56. Thote Amol J; Gupta Ram B Formation of nanoparticles of a hydrophilic drug using supercritical carbon dioxide and microencapsulation for sustained release. Disease-a-month : DM (2005), 51(6), 362-73.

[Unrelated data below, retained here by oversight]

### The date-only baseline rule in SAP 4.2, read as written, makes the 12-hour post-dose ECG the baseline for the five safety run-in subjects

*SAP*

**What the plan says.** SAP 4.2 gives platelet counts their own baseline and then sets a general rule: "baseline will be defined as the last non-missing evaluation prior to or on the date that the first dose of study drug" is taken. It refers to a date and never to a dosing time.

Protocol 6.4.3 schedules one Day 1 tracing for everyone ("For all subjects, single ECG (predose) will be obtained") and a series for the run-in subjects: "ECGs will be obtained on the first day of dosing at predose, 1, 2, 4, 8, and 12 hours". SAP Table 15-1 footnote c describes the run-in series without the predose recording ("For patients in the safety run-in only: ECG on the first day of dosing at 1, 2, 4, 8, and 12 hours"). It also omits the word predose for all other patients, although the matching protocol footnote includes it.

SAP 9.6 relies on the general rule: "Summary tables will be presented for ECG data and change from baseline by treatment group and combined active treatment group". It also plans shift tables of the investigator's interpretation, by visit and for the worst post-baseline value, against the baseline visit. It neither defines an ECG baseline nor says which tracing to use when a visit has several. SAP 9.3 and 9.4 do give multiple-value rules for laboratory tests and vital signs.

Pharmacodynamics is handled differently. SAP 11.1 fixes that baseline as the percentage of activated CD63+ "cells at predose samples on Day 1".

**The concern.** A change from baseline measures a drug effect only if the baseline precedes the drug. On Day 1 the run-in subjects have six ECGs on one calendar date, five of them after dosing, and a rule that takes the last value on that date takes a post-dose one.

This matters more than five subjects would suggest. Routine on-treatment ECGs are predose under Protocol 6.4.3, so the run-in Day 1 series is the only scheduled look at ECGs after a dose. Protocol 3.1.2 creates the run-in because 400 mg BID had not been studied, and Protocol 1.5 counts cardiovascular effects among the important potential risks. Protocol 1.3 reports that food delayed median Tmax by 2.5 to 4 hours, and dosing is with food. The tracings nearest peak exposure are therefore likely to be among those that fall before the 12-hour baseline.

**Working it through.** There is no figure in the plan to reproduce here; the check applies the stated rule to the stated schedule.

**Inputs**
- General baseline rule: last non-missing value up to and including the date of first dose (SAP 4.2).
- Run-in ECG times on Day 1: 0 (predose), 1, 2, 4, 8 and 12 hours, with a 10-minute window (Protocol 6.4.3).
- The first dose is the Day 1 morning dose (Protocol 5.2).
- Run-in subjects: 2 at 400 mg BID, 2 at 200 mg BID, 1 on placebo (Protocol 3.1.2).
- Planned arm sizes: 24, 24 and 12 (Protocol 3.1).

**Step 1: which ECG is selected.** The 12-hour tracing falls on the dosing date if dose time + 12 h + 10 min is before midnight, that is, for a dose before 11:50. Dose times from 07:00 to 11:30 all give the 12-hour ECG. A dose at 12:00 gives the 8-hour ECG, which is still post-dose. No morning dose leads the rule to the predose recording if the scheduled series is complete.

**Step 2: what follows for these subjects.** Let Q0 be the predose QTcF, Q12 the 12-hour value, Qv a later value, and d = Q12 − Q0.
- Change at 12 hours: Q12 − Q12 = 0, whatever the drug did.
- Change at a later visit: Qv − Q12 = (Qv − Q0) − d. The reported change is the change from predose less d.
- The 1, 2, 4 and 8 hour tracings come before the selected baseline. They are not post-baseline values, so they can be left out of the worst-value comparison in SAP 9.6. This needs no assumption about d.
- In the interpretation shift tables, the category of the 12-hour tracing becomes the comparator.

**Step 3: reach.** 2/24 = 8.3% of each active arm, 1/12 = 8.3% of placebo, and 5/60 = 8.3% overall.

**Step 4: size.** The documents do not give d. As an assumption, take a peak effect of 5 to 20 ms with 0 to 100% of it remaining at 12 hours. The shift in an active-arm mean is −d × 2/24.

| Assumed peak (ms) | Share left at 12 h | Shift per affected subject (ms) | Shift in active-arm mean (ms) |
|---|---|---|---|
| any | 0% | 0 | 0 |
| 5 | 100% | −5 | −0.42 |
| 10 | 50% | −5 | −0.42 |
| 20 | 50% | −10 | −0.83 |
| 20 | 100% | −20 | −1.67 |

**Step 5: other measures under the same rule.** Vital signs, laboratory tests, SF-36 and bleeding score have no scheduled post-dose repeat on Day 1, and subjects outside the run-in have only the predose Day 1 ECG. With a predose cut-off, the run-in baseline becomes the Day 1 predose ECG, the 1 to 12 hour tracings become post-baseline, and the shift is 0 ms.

The authors' purpose was to produce nanoparticles of a hydrophilic drug with use of supercrit. carbon dioxide (CO2), encapsulate the obtained nanoparticles into polymer microparticles with use of an anhyd. method and study their sustained in vitro drug release. The hydrophilic drug, dexamethasone phosphate, is dissolved in methanol and injected in supercrit. CO2 with an ultrasonic field for enhanced mol. mixing (supercrit. antisolvent technique with enhanced mass transfer [SAS-EM]). Supercrit. CO2 rapidly exts. methanol leading to instantaneous pptn. of drug nanoparticles. The nanoparticles are then encapsulated in poly(lactide-co-glycolide) (PLGA) polymer by use of the anhyd. solid-oil-oil technique. This results in a well-dispersed encapsulation of drug nanoparticles in polymer microspheres. In vitro drug release from these microparticles is studied. With supercrit. CO2 used as an antisolvent, nanoparticles of dexamethasone phosphate were obtained in the range of 150 to 200 nm. On encapsulation in polylactide coglycolide, composite microspheres of .apprx.70 mm were obtained. The in vitro drug release of these nanoparticles/microparticles composites shows sustained release of dexamethasone phosphate over a period of 700 h with almost no initial burst release. Nanoparticles of dexamethasone phosphate can be produced with the SAS-EM technique. When microencapsulated, these particles can provide sustained drug release without initial burst release. Because the complete process is anhyd., it can be easily extended to produce sustained release formulations of other hydrophilic drugs.